The March 5 deadline President Donald Trump set for DACA has come and passed, and the program has been put on the back burner. Without a new deadline in place, DACA faces an uncertain future due to the lack of pressure on current legislators.
Congress works best under pressure, best illustrated by their history of last-minute legislation approval — often on the eve of a deadline. With court rulings which have blocked President Trump from ending the program, all Congress members motivation to find a solution for DACA has vanished.
But, even when DACA was the hot topic — accompanied by a push for action — nothing tangible was ever accomplished. Without a time crunch, DACA supporters wonder whether anything will ever happen on Capitol Hill to save the program.
Thankfully, different political organizations have taken responsibility to ensure a sense of urgency surrounding DACA. For example, iAmerica Action, an immigration reform advocacy group, has launched new ad campaigns across the nation. In Wisconsin alone, they have put out ads in 27 districts targeting Speaker of the House Paul Ryan. The ads have slogans like “It’s not fair for dreamers to lose the only home they’ve ever known,” and “The party of family values should not separate families.” In essence, these ads are designed to encourage voter action, manifesting in calls to their congress members as well as Ryan’s office in order to preserve DACA.
As DACA deadline expires, Madison community leaders join to demand action from CongressIn light of the March 5 expiration to renew the Deferred Action for Childhood Arrivals program, Madison community leaders gathered Read…
This six-figure campaign is money well-spent — fighting for the lives of 700,000 Dreamers is a noble cause. By creating such an ad campaign, organizations like iAmerica Action are creating a valuable platform of civil discourse and civilian engagement.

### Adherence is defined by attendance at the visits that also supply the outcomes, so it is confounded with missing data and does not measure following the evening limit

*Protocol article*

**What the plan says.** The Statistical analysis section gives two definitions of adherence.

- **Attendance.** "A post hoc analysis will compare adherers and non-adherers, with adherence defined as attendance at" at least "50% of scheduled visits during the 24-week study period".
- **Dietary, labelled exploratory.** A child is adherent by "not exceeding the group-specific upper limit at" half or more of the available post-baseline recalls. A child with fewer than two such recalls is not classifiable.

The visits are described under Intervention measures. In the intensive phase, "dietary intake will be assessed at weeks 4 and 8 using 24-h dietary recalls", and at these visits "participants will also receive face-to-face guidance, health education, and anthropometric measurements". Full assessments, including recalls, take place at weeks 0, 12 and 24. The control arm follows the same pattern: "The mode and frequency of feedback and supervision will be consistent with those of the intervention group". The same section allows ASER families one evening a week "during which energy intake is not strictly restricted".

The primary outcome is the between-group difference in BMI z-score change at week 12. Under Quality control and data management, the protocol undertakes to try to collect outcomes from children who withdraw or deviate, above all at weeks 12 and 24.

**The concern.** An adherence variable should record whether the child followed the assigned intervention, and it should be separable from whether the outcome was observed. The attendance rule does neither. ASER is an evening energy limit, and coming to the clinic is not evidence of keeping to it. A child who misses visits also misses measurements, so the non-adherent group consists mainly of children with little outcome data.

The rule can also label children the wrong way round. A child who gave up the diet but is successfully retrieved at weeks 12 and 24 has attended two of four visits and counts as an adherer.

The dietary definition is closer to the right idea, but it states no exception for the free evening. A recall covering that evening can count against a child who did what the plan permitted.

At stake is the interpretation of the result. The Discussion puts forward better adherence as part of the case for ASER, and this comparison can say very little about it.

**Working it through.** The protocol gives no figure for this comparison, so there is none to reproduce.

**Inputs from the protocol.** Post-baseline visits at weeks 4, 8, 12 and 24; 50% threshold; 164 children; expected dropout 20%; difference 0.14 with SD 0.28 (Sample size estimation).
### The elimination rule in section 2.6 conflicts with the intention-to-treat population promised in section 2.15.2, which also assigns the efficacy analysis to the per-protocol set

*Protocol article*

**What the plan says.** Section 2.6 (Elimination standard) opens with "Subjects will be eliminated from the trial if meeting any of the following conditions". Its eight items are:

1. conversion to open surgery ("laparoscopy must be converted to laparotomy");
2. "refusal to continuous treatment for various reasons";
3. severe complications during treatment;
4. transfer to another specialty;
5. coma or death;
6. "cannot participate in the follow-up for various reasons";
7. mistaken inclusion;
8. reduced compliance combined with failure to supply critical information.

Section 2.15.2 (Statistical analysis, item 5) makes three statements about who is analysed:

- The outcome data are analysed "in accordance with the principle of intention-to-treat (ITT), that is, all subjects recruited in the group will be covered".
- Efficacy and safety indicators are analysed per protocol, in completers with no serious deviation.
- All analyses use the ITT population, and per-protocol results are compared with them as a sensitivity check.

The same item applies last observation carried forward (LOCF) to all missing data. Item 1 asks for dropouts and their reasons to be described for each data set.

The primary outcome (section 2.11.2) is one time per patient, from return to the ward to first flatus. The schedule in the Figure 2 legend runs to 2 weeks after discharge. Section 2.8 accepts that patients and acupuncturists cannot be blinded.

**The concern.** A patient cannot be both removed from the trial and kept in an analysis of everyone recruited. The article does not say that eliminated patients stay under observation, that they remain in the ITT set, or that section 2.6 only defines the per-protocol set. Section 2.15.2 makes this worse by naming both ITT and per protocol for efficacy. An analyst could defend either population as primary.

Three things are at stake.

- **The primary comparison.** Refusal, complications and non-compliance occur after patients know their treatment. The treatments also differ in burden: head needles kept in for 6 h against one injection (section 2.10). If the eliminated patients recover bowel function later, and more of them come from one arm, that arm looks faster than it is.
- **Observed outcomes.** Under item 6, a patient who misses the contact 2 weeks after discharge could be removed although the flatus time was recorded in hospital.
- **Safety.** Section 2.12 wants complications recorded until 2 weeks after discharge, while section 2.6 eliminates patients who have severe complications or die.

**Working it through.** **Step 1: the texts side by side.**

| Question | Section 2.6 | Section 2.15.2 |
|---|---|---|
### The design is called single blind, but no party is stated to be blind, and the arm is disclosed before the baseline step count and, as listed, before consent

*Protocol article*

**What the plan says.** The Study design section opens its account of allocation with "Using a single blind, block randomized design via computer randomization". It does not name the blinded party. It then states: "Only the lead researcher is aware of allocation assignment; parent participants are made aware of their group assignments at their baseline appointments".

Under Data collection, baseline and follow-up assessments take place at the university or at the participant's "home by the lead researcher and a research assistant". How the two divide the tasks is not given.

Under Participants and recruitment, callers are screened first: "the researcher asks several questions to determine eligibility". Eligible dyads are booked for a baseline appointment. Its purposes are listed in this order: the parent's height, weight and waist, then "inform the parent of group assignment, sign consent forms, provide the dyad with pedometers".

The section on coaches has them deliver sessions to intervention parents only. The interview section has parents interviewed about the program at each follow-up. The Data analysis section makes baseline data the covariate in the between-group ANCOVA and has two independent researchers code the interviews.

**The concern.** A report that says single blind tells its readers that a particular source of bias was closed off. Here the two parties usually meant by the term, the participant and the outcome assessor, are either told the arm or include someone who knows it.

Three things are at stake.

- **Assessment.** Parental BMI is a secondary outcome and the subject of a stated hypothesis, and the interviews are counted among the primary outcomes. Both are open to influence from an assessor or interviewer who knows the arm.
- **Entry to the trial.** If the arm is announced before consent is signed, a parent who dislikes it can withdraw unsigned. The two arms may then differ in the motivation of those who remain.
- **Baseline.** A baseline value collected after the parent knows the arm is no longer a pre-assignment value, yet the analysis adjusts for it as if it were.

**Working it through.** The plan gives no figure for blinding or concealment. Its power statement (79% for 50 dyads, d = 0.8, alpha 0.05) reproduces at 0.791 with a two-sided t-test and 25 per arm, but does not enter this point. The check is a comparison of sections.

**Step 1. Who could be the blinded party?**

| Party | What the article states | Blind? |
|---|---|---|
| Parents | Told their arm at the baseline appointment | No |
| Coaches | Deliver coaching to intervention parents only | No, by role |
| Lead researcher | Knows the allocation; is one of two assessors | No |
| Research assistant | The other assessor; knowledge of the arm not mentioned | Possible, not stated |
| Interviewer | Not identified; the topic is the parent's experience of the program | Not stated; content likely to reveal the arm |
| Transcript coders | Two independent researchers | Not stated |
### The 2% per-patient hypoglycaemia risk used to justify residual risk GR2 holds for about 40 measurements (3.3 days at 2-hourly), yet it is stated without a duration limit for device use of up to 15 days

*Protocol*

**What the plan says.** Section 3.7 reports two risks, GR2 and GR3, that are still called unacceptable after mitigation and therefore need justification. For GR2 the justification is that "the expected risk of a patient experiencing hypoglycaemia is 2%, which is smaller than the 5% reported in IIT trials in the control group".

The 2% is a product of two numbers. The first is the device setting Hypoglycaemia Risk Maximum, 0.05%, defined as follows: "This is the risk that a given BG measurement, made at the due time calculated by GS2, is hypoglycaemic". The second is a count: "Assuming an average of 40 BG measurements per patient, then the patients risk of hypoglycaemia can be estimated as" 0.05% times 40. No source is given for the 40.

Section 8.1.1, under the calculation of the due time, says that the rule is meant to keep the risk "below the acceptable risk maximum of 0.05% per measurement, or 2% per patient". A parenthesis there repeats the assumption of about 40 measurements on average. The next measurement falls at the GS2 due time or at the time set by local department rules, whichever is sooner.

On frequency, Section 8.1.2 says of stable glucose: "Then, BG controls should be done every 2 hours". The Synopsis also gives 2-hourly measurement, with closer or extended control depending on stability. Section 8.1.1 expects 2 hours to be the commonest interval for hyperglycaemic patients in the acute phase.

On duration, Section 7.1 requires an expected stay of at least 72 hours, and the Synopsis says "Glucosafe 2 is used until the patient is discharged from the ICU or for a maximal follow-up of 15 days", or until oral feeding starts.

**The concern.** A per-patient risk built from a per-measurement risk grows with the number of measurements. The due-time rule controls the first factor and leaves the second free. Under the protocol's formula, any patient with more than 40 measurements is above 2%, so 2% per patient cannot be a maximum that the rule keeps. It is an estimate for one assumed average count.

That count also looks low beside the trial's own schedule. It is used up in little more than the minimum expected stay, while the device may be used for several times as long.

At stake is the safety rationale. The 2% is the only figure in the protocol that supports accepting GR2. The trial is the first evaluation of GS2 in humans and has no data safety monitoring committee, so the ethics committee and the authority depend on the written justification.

A functioning democracy is meant to encourage its citizens to engage politically and advocate for legislation important to them. This forces representatives to listen to those who have brought them to power. The U.S. government runs on checks and balances, but lately, these “safety features” have been suppressed as corporate interests have taken over those on Capitol Hill.
It is possible the fear of losing the next election is the only form of motivation that will penetrate the overwhelmed minds of Congress. If representatives felt consistent pressure and passion from their constituents to take action and pass supported legislation, it may actually happen.
Celebrities, political figures and even campaign funders have supported the continuation of DACA.
Just look at the Koch brothers, who alone have donated millions to the Republican party. In the upcoming midterm election they have a $400 million budget to help keep the GOP in power. These two men have the Republican party under lock and key, but they have also supported DACA. Additionally, speakers from companies like Microsoft, Facebook, Amazon, Apple, Netflix and Twitter have shown their support for Dreamers. If big names and deep pockets are not influencing the speed and efficiency of saving DACA, then it is up to the voters to speak out.
Voters have the right to speak out against actions their representatives are or are not doing. By voicing their opinions, Wisconsinites can push politicians like Ryan to take action. If enough of the voting populous engages in political discourse, then the checks and balances of the U.S. government will be restored. The current government tends to ignore the voices of those who disagree with their actions, defending them to oblivion. Even further, this pattern is reinforced if such voices are few and controllable. If the voices become too loud, and there are enough passionate citizens to clearly show that power resides with the people, Capitol Hill and the president will have to listen. The fear of losing in the upcoming 2018 midterm election has the GOP on its toes. This call for action needs to come from voters — and it can start here in Wisconsin.
Emiliana Almanza Lopez ([email protected]) is a sophomore majoring in sociology and environmental science.